In April 2014, House Energy and Commerce Chairman Fred Upton (R-MI) and Congresswoman Diana DeGette (C-CO) launched a cross-country series of roundtable discussions with stakeholders of all background to discuss medical innovation and, in particular, how to accelerate discovery and bring cures to patients, faster. The effort was dubbed "21st Century Cures," and it quickly gained widespread bipartisan support.

The listening tour has informed a sizable piece of legislation encompassing provisions that will affect the National Institutes of Health (NIH), the Food and Drug Administration (FDA), and the Centers for Medicare and Medicaid Services. It has moved swiftly through the Energy and Commerce Committee, passing the full committee by an almost unprecedented unanimous vote before Memorial Day. Chairman Upton remains committed to enacting the bill before the end of this calendar year--earning praise from former Speaker Newt Gingrich and author of The Emperor of All Maladies Dr. Siddartha Mukherjee, among many others--but the bill must overcome several challenges before it makes it to the president's desk.

First, there are procedural complications. Due to the breadth of the bill, multiple committees share jurisdiction over it. The Appropriations, Ways & Means, Budget, and Rules Committees will need to consider the bill, or waive their jurisdiction, before it can be brought to the House floor. The bill has been referred to the Ways & Means Committee, and if it and other committees consider the bill, it will push a floor vote in the House past Chairman Upton's goal of the end of June.

The Senate is another obstacle on the way to final passage. Health, Education, Labor and Pensions (HELP) Committee Chairman Lamar Alexander (R-TN) and Senator Richard Burr (R-NC) have launched their own initiative directed at accelerating cures, titled "Innovations for Healthier Americans." In public meetings, Senator Burr has stated that the Senate will consider its own bill and that the end of 2016 is a more realistic goal for its final passage. Chairman Upton himself concedes that moving his bill whole cloth through the upper chamber will be a challenge.

Finally, the substance of the bill itself may prove to be a hurdle. Despite the initial fanfare for the bill, as the 21st Century Cures Act evolves and stakeholders dig deeper into the details, they’re finding more they don't like. For example, advocates remain wary of several provisions in the bill, including a new mandatory research funding stream called the Innovation Fund (see CQ coverage here, subscription required). The Fund would provide NIH $10 billion over five years to supplement the base budget as appropriated by Congress and “support biomedical research through the funding of basic, translational, and clinical research;” health services, behavioral, and social science research are conspicuously omitted from the list of research eligible for this funding. Within these categories, the Fund is earmarked for very specific types of projects, including emerging scientist initiated research and a new “Accelerating Advancement Program.” And of course, the money is not without its strings. Many in the community fear that Section 1022, “Increasing Accountability at the NIH,” would open the door for increased politicization of research funded by the NIH, as it requires Institute and Center directors to sign off on all research grants awarded by their respective Institutes.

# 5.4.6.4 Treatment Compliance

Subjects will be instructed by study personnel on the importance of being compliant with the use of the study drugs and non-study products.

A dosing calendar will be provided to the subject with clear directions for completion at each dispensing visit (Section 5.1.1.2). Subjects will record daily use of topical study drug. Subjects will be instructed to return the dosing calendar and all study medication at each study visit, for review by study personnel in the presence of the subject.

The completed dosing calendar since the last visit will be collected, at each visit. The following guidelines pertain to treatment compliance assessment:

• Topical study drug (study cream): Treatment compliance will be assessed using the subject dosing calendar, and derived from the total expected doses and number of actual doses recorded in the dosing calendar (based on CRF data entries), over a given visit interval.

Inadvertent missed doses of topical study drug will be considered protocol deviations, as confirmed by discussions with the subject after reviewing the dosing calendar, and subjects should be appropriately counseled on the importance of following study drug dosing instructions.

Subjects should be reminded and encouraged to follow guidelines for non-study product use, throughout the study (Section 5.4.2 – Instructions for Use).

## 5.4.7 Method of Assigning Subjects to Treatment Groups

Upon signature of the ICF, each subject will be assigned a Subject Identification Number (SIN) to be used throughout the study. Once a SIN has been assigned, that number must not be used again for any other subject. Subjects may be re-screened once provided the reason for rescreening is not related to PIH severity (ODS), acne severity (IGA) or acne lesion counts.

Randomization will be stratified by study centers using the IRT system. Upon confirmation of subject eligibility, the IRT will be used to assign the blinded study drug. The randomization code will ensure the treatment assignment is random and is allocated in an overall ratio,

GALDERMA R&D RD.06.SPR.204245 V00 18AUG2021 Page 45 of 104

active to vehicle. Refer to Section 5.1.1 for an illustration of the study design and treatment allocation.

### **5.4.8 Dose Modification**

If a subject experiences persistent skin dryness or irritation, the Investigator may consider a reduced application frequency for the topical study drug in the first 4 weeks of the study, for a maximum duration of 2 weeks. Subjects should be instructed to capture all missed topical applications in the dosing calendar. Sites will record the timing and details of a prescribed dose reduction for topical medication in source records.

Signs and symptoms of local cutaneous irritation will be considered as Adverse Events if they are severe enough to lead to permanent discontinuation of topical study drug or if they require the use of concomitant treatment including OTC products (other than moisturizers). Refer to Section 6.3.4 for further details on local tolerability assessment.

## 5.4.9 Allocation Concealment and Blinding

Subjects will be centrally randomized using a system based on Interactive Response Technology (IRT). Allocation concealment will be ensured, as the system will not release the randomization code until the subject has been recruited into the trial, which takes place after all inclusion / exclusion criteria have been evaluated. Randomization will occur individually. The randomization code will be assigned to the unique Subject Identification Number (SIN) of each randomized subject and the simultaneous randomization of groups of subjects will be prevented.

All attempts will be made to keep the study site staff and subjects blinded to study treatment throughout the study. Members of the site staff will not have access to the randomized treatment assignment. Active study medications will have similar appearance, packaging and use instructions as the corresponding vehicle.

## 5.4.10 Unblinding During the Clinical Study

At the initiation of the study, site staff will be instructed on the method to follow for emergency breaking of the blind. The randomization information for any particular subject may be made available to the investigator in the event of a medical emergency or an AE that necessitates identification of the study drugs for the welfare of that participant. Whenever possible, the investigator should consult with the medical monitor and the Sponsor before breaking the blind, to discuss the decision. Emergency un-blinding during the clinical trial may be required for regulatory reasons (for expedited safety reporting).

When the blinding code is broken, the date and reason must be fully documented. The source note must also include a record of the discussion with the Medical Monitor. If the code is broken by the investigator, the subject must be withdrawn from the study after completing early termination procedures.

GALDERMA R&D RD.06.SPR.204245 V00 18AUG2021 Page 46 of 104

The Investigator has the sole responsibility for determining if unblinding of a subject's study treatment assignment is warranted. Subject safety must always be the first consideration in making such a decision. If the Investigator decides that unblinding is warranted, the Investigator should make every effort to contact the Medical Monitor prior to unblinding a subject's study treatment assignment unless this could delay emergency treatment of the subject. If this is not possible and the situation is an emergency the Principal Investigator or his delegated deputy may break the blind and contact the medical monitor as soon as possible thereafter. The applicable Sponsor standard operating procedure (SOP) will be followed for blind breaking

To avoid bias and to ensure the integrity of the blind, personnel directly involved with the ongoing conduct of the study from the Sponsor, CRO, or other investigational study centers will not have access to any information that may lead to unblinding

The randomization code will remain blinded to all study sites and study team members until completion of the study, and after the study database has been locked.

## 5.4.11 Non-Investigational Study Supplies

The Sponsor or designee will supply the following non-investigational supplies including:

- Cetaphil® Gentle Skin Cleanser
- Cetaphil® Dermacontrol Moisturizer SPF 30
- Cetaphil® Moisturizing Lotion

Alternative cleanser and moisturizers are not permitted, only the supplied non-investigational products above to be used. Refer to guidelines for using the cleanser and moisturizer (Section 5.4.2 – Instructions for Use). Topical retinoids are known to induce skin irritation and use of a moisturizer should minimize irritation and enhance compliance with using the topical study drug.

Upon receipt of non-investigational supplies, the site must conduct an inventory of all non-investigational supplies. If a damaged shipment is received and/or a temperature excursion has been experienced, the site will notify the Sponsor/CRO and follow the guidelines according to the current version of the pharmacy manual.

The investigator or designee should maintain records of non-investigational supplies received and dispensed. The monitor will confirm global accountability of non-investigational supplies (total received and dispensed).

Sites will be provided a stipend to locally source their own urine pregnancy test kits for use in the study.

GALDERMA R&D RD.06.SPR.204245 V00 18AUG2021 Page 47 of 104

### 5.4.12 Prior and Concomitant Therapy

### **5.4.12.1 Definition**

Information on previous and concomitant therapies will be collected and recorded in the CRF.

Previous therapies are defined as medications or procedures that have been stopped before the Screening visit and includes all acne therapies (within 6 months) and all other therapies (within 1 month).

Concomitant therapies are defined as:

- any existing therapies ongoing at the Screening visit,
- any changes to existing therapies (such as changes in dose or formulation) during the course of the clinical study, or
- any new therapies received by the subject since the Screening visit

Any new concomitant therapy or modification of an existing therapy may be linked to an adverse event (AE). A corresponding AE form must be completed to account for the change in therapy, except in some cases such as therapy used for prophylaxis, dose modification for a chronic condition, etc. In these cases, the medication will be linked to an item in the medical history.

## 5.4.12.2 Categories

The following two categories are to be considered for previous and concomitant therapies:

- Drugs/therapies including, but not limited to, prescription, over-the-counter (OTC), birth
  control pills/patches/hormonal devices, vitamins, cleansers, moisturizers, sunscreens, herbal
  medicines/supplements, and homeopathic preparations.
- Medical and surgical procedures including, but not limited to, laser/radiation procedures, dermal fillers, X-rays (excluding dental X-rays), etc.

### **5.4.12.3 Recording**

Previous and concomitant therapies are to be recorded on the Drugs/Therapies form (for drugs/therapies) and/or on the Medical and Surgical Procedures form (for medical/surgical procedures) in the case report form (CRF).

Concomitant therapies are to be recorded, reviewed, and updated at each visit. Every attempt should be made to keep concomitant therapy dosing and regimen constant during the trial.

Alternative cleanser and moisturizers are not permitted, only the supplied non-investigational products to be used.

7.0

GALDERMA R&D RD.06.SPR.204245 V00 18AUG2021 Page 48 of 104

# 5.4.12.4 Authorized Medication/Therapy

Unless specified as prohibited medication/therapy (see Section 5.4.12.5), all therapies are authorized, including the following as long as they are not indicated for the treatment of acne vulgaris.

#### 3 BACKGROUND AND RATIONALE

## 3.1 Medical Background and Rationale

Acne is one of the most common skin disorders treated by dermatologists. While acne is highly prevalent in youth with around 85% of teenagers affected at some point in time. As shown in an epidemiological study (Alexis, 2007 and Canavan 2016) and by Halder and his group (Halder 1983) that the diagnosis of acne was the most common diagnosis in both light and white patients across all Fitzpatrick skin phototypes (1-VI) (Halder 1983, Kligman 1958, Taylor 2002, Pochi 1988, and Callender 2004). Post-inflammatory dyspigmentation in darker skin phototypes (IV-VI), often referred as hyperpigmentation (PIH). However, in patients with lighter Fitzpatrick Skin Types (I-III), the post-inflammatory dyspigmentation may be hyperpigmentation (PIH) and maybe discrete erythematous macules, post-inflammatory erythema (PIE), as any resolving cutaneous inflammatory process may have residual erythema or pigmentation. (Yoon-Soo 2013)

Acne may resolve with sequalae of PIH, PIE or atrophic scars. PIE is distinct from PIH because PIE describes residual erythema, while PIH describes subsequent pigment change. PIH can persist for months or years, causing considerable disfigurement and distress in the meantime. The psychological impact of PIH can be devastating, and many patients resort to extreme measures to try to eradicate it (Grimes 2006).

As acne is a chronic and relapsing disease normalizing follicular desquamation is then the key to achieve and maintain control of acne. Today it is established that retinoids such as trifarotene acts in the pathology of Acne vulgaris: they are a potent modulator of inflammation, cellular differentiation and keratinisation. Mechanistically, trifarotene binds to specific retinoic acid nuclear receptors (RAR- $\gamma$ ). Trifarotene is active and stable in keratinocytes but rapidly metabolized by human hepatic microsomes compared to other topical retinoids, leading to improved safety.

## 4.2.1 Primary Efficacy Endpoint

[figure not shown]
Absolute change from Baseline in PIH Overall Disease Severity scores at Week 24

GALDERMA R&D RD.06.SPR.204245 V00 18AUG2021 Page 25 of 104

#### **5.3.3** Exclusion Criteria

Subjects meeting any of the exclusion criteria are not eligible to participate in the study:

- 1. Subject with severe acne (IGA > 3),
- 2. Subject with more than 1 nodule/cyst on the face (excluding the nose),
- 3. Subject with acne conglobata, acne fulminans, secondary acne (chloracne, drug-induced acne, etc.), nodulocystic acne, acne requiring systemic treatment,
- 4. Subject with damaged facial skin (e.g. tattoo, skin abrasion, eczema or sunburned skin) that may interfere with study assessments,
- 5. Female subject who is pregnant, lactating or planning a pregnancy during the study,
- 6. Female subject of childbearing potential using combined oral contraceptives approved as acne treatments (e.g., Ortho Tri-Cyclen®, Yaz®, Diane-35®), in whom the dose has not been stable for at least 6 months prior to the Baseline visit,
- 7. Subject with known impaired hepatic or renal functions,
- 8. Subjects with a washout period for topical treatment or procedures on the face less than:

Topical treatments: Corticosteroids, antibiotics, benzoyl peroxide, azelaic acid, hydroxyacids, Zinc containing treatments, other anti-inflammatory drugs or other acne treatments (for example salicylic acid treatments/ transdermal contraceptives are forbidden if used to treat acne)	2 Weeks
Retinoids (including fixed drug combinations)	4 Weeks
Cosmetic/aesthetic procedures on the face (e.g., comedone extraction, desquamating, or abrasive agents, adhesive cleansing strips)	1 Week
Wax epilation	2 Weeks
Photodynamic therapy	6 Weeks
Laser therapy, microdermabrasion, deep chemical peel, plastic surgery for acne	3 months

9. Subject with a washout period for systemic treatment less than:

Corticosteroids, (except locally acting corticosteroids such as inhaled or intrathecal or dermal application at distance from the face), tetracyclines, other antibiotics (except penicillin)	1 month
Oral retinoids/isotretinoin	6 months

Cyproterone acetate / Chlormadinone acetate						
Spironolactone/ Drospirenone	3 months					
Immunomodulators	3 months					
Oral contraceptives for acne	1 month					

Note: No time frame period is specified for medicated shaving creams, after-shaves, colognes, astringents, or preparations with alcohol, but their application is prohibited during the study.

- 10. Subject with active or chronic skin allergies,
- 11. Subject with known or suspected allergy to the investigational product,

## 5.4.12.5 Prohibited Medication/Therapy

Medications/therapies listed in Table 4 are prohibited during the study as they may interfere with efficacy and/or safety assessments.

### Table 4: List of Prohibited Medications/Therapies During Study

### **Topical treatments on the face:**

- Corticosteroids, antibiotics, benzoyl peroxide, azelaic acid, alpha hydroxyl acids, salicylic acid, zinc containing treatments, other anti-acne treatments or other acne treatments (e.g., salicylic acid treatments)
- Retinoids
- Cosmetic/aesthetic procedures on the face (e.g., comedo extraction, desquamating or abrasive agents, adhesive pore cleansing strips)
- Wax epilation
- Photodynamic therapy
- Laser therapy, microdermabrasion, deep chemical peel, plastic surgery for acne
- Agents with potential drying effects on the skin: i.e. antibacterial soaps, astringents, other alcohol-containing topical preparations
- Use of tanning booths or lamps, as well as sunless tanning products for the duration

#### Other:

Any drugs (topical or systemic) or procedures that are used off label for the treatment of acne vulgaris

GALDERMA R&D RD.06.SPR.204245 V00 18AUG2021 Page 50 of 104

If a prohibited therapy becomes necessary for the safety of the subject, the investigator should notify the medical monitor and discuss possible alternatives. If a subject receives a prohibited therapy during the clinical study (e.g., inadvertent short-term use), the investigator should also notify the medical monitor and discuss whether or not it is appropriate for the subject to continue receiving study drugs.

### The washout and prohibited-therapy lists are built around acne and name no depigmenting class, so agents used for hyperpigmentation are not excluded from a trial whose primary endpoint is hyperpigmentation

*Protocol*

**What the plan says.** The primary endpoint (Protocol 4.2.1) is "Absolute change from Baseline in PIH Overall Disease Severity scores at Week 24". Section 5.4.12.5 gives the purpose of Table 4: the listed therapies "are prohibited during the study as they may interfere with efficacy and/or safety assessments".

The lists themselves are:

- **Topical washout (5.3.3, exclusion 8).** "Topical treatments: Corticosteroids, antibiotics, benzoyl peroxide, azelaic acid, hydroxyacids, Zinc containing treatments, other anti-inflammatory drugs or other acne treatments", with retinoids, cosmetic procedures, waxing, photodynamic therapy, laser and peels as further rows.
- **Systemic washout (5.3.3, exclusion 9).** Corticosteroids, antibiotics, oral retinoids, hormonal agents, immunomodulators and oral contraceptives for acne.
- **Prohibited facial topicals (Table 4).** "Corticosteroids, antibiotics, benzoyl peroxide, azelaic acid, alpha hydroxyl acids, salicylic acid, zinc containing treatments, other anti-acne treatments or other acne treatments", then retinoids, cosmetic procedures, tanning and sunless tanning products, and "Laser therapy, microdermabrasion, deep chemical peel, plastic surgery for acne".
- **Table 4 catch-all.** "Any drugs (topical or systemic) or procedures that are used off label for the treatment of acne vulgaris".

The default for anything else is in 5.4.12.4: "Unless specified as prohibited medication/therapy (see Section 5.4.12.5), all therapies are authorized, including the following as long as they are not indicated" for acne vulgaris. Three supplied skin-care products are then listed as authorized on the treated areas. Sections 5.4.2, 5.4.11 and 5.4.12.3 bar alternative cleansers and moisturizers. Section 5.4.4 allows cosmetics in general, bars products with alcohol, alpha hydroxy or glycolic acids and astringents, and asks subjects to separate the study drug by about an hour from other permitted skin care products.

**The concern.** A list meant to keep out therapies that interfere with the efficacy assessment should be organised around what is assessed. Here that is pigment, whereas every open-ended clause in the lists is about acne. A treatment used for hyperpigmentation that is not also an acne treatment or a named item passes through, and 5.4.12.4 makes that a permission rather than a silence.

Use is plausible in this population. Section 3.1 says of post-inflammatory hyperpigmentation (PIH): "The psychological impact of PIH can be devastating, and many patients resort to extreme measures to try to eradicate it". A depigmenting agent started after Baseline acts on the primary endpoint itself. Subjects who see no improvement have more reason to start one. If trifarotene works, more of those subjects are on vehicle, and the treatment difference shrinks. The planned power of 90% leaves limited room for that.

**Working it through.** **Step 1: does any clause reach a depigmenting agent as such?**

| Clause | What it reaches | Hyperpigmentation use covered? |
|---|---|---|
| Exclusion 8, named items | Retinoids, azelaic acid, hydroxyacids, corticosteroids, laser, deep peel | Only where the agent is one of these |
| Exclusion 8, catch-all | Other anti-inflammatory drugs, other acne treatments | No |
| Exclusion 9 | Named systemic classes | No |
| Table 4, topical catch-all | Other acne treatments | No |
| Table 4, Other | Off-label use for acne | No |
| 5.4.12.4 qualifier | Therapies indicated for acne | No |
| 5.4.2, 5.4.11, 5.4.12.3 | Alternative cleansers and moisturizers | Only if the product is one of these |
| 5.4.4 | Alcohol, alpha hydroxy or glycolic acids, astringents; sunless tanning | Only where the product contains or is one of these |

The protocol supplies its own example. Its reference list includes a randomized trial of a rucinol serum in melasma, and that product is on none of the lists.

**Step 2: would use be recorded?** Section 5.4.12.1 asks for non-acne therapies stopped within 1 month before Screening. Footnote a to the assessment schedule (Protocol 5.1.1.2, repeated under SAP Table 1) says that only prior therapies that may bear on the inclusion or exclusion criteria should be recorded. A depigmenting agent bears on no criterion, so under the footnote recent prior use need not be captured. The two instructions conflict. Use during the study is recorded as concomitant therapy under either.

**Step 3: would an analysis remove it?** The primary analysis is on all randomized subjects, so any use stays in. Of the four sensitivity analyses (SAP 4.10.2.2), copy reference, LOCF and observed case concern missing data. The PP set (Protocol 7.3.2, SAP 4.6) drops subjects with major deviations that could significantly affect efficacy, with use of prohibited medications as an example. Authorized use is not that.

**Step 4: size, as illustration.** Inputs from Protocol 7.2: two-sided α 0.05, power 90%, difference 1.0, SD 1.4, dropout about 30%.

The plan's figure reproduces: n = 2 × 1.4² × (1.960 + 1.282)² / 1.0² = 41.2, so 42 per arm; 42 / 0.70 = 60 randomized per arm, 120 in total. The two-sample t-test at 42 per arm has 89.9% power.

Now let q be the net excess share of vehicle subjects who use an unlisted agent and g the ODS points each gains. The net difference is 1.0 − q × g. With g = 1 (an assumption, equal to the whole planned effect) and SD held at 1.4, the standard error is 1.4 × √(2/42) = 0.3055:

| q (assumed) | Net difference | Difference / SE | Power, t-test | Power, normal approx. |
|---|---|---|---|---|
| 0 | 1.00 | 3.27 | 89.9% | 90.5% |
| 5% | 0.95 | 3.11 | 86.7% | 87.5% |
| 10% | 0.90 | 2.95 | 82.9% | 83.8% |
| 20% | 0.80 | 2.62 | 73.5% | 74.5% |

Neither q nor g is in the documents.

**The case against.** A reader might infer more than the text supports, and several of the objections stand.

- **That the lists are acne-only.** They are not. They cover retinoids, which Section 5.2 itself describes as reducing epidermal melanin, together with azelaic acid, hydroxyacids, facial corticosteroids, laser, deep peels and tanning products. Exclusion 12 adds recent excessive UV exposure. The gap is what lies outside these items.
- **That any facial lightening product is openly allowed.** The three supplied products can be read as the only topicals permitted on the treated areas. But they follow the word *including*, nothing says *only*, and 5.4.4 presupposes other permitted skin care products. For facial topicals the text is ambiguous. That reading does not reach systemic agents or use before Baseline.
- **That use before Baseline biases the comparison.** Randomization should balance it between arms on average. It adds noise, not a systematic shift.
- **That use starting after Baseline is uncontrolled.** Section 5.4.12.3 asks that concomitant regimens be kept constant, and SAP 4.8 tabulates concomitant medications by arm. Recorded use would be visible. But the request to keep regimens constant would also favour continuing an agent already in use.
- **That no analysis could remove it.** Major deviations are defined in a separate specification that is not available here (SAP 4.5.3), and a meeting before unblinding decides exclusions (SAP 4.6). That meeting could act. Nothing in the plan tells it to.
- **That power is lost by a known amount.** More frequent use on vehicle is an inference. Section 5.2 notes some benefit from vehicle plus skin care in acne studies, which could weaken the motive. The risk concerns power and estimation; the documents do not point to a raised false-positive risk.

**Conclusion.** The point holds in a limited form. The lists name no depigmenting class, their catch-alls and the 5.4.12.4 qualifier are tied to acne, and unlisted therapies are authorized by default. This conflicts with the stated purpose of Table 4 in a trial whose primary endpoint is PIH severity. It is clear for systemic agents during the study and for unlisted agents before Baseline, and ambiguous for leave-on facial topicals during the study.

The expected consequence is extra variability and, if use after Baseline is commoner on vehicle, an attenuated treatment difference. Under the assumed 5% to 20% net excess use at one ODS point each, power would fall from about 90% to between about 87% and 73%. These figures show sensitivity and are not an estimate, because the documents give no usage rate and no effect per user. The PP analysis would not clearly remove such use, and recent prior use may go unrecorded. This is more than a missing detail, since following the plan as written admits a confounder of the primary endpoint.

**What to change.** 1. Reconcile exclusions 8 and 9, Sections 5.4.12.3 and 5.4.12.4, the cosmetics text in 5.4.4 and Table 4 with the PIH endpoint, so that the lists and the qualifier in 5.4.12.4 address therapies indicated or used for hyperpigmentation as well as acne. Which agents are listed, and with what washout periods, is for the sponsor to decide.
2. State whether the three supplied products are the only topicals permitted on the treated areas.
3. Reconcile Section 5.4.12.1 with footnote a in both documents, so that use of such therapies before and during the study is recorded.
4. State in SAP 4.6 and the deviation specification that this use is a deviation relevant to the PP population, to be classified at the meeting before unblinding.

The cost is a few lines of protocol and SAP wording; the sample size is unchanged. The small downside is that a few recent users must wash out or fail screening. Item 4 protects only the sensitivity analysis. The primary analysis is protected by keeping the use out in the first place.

Most notably, the Innovation Fund is not permanent. Advocates are concerned that the agency will face a funding cliff in five years when Innovation Fund expires, similar to the cliff following the expiration of the American Recovery and Reinvestment Act (ARRA). There is also the very real risk that the Innovation Fund will follow the path of the Prevention and Public Health Fund and will be used to supplant rather than supplement the agency’s current base funding.

Beyond the provisions related to discovery, experts have expressed concerns about the “development” provisions that would roll back regulations governing drug and device approval and the impact on patient safety (see New England Journal of Medicine commentary), as well as the “delivery” provisions that relate to interoperability (see “Life as a Healthcare CIO” blog).

There are some provisions in the NIH portion of the bill that could benefit health services research, specifically in the realm of data. For example, the bill would allow the NIH Director to require grantees, on a case-by-case basis, to share the data they collect in NIH funded research and require the NIH to standardize certain patient inclusion criteria. It would also instruct NIH and FDA to enter into a collaborative a Clinical Trial Data System Agreement to implement a system to make de-identified clinical trial data from qualified clinical trials available for purposes of conducting further research. The bill also attempts to address the difficulty government scientists face in trying to attend scientific conferences, though arguably not forcefully enough.

AcademyHealth has provided input on the Cures initiative (see here and here) and is keeping a watchful eye on the legislation as it progresses in both chambers. We will continue to urge lawmakers to support the full continuum of health research, including health services research, and will keep you apprised of our activities and new developments.

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